Having received a Pi2Go Lite for his birthday, my eldest son finished assembling it and wanted to move on to some software. He’s used Scratch at school so the intention is to use ScratchGPIO (thanks @cymplecy) to control it and get it following a line. There seems to be little documentation on using the Pi2Go with Scratch though.
I thought I’d get him started by providing an SD card with Raspbian installed and working. We then plugged it into the TV and booted, set the SSID (we’re using a Pi3) and connected to the WiFi. I then installed Tightvncserver so he could remote desktop into it. All good so far. Continue reading
A friend recently gave me an ESP12E module to play with. I’ve previously played with the ESP8266 at Open Source Hardware Camp 2015 when Omer Kilic ran an ESP8266 workshop. The workshop focused on NodeMCU and LUA.
My immediate thought there was to use LUA again and I built some NodeMCU firmware to experiment with different LUA scripts. It worked pretty well. Later I wanted to have a go with the NodeMCU support in the Arduino IDE. That turns out to be very nicely done
I’ve therefore added a couple of DS18B20 digital one-wire temperature sensors to the board and made use of the OneWire, DallasTemperature and Thingspeak libraries in order to collect data and push it to the web. Continue reading
A fellow scouting leader (and member of the Escouts forum) recently decided to come up with a list of “50 things to do as a Cub” in a similar vein to the National Trust but more tightly focussed on scouting activities. I think it’s an excellent idea and the list he has generated is worthy of any aspiring Cub Scout. Continue reading
As a member of the Buxton Model Engineering Society, I have accompanied other members on visits to the Sheffield & District Society of Model and Experimental Engineers (SMEE) miniature railway at Abbeydale where we are invited annually for private “running” days. It’s always fascinating to see the engines that others have built as well as ride on them and occasionally drive them. A couple of years ago, I decided I should build my own scale locomotive… Continue reading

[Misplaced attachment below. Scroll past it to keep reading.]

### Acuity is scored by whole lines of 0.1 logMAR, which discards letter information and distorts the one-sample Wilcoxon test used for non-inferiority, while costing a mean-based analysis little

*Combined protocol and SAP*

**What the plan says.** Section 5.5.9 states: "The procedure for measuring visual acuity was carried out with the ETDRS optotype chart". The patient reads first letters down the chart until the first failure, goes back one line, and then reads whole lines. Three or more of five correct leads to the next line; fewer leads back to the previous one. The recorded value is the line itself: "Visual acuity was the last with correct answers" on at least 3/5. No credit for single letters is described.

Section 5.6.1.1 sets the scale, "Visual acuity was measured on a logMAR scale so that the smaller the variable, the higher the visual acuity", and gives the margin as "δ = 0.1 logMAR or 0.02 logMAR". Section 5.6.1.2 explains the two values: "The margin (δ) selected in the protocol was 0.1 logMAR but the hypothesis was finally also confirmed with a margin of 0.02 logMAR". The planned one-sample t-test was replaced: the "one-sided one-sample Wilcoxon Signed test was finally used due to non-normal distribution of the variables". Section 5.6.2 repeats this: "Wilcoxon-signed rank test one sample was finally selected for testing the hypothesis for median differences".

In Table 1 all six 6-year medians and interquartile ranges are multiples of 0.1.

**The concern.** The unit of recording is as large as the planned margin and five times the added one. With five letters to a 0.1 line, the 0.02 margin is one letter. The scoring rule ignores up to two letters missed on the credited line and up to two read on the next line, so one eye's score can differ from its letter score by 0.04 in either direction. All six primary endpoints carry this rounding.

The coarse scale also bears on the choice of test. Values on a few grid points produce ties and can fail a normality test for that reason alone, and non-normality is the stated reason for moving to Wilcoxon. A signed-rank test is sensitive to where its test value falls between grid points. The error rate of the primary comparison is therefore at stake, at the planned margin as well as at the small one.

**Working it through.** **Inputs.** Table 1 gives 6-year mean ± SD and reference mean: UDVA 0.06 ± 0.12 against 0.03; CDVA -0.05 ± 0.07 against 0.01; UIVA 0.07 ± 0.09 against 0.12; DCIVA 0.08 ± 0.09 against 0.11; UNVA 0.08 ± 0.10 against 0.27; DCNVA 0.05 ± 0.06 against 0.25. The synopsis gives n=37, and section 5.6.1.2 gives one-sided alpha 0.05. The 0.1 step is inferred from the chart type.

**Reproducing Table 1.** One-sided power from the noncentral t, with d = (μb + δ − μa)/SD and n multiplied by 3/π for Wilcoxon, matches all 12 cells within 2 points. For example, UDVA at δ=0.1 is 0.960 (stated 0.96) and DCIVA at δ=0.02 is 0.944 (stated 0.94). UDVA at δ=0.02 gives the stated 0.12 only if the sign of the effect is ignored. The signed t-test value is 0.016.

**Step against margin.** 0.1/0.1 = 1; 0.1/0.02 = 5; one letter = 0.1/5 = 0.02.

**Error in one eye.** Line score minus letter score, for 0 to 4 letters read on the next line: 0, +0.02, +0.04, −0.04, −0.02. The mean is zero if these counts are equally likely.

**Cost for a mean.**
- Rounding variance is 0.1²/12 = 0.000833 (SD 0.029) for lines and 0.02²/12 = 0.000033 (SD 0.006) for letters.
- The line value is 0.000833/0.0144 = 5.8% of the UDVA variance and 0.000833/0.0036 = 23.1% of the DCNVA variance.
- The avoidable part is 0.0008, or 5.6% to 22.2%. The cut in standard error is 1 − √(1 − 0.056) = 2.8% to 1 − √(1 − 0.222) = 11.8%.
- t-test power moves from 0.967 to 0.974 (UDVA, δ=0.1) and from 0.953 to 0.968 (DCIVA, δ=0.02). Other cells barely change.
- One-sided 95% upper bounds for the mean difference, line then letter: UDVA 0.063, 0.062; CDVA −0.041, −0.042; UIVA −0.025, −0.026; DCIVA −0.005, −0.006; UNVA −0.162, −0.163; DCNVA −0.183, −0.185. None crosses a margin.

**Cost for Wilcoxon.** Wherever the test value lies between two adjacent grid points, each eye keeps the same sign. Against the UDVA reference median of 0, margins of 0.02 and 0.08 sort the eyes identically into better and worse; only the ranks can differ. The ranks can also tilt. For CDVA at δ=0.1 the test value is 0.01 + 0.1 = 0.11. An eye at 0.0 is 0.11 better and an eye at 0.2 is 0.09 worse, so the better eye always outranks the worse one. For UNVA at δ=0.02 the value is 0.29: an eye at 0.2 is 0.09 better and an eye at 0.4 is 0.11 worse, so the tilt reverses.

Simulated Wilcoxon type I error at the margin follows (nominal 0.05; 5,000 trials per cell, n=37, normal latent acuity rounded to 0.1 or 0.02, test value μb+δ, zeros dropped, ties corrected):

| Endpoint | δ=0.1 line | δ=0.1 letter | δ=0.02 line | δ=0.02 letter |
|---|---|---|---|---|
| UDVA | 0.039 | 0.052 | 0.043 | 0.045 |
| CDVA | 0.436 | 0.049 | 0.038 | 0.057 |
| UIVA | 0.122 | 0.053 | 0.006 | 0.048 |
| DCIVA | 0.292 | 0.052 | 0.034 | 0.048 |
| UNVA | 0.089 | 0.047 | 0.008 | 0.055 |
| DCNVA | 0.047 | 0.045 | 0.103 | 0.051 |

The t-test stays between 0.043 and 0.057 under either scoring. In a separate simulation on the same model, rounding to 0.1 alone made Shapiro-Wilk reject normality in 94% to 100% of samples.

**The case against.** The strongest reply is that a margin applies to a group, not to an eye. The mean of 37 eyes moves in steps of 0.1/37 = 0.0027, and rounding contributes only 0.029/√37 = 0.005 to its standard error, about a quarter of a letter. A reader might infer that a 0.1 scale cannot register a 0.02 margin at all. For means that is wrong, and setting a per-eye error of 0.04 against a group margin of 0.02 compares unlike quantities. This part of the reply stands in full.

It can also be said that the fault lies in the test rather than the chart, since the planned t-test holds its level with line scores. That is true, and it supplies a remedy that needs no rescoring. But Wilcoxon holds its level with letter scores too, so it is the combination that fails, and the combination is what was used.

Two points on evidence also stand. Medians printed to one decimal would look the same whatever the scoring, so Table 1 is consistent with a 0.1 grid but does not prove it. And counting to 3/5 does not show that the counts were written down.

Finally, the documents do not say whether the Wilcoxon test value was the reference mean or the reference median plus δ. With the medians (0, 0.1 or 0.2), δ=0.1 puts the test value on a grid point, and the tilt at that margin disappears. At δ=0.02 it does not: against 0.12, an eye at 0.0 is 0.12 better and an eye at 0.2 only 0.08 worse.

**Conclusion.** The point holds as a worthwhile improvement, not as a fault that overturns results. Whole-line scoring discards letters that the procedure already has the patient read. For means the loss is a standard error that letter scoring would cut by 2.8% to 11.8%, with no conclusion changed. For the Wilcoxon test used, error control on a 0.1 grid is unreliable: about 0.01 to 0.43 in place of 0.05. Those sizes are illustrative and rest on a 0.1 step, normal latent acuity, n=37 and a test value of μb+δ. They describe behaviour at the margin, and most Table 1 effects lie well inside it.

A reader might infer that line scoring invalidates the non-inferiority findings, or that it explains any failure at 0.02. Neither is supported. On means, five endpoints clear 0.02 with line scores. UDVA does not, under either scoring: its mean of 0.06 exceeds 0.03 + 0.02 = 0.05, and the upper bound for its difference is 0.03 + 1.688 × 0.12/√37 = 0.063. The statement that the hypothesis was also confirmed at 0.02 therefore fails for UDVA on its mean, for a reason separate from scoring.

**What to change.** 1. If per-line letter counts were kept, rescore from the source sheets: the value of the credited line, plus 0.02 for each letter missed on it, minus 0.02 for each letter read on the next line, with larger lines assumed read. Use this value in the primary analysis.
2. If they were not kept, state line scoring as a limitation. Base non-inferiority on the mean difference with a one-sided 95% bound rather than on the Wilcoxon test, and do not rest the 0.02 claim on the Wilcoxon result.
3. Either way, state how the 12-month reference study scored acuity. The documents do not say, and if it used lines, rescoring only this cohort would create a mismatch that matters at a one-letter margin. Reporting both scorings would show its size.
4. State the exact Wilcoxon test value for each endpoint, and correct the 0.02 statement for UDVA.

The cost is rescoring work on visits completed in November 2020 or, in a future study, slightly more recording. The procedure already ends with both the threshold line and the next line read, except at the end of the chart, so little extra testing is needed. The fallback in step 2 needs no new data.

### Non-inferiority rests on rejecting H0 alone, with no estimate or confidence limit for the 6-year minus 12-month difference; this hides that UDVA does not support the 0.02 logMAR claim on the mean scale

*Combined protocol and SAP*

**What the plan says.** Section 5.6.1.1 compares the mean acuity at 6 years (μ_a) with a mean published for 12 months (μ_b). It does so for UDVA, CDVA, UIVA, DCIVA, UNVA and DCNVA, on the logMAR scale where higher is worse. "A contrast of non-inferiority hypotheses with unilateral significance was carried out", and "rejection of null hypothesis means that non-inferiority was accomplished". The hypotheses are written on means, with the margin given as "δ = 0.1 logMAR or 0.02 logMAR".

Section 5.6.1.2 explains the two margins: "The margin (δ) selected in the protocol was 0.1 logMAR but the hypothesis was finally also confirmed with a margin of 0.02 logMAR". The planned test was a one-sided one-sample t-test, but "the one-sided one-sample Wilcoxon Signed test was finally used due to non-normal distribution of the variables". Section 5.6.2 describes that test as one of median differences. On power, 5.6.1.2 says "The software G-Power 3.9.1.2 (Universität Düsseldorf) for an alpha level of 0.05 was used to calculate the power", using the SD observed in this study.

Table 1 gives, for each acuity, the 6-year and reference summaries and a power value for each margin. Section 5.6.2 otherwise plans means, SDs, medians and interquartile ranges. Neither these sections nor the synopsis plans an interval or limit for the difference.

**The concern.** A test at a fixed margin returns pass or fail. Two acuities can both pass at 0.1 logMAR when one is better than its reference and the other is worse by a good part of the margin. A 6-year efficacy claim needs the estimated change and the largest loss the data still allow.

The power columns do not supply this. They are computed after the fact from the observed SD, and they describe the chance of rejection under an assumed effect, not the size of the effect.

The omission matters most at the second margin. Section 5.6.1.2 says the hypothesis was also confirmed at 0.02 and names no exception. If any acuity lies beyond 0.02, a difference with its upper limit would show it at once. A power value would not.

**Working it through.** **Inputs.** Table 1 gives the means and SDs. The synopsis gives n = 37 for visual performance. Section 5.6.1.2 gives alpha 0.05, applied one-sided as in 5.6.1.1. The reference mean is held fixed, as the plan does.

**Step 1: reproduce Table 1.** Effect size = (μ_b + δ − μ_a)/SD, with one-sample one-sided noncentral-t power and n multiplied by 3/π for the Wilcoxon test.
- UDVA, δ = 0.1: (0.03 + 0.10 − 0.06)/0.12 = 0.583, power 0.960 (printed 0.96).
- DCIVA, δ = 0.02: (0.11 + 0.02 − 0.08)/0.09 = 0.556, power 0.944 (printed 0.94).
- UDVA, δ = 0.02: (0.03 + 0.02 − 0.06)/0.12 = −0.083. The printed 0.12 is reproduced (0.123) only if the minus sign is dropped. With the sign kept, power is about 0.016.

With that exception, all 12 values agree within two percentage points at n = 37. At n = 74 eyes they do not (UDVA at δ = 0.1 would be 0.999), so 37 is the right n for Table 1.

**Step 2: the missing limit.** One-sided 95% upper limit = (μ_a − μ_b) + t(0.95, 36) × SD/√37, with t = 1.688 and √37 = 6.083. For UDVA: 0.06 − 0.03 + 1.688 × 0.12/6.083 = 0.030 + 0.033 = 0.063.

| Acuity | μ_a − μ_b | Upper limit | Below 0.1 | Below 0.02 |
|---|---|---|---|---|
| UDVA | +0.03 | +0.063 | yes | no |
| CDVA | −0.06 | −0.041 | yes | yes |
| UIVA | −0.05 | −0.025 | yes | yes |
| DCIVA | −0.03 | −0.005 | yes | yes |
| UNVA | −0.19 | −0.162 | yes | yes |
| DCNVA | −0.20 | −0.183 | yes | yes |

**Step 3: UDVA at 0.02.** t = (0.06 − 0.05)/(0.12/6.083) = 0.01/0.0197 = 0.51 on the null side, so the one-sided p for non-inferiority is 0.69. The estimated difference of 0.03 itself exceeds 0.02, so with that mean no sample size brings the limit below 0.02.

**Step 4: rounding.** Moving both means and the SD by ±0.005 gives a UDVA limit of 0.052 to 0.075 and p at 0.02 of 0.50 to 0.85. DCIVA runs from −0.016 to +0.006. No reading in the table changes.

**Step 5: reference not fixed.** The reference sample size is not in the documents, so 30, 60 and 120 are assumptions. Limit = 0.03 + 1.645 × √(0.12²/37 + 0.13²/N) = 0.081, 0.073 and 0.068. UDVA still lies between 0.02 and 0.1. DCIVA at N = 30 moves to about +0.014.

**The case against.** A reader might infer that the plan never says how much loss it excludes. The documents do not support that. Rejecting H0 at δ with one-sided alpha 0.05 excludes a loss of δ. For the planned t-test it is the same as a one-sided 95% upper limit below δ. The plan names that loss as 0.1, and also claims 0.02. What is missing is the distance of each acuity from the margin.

This describes how to take an image file (origBBB.img) that has been extracted from a Beaglebone Black (BBB) – (see here for how to do that) – and shrink it so that it will fit onto a smaller SD card.
First we need to be able to inspect the file system locally. We can inspect the image file with:
Ok, so you’ve been playing with your BBB and you’ve installed this package and that package, oh and that package you forgot about. So now you want to setup another BBB in exactly the same way but wait… oh no, what did you install again and how did you configure things… this could take some time.
That was me recently when I wanted to set up a second BBB. I’d installed qt4-embedded on the eMMC as well as lots of other stuff and really didn’t want to start from scratch on another board. Continue reading
Some time ago I wrote a short guide to getting simple webpage based control of the GPIO pins working on a Raspberry Pi. I thought it time to do something similar for the BBB.
First off, I removed unwanted services but you may not be bothered about that so consider it optional.
After that, install Lighttpd and Php5 – see below. Continue reading
Today I needed to use MD5 in a C program on my BBB (running Angstrom) therefore I looked into openssl.
All seemed straight forward until I realised that my cross compiler tool chain did not include an arm version of the libssl library. Continue reading
I’ve recently bought a Beaglebone Black (BBB) and an RS232 cape (BB-BONE-SERL-03). Mine is revision A1 (important to know which, see later).
At the time of writing this and at the time I bought it, I did not realise that the cape was not yet supported in the Angstrom release. Because of the move to kernel 3.8, the majority of capes available need some software modifications to get them working. A list of compatible capes can be found here.
What follows is a summary of how I got the RS232 cape working Continue reading
After promising several people late last year that I would make them a sparge/wort aerator head, I have finally managed to get some time to make them – apologies for the long wait
I’ve made a few of them, one to fit 10mm pipe and one to fit 15mm pipe. Previously the 10mm pipe size was the preferred choice – possibly because it was easy to get 10mm stainless tube but I am not actually sure. Continue reading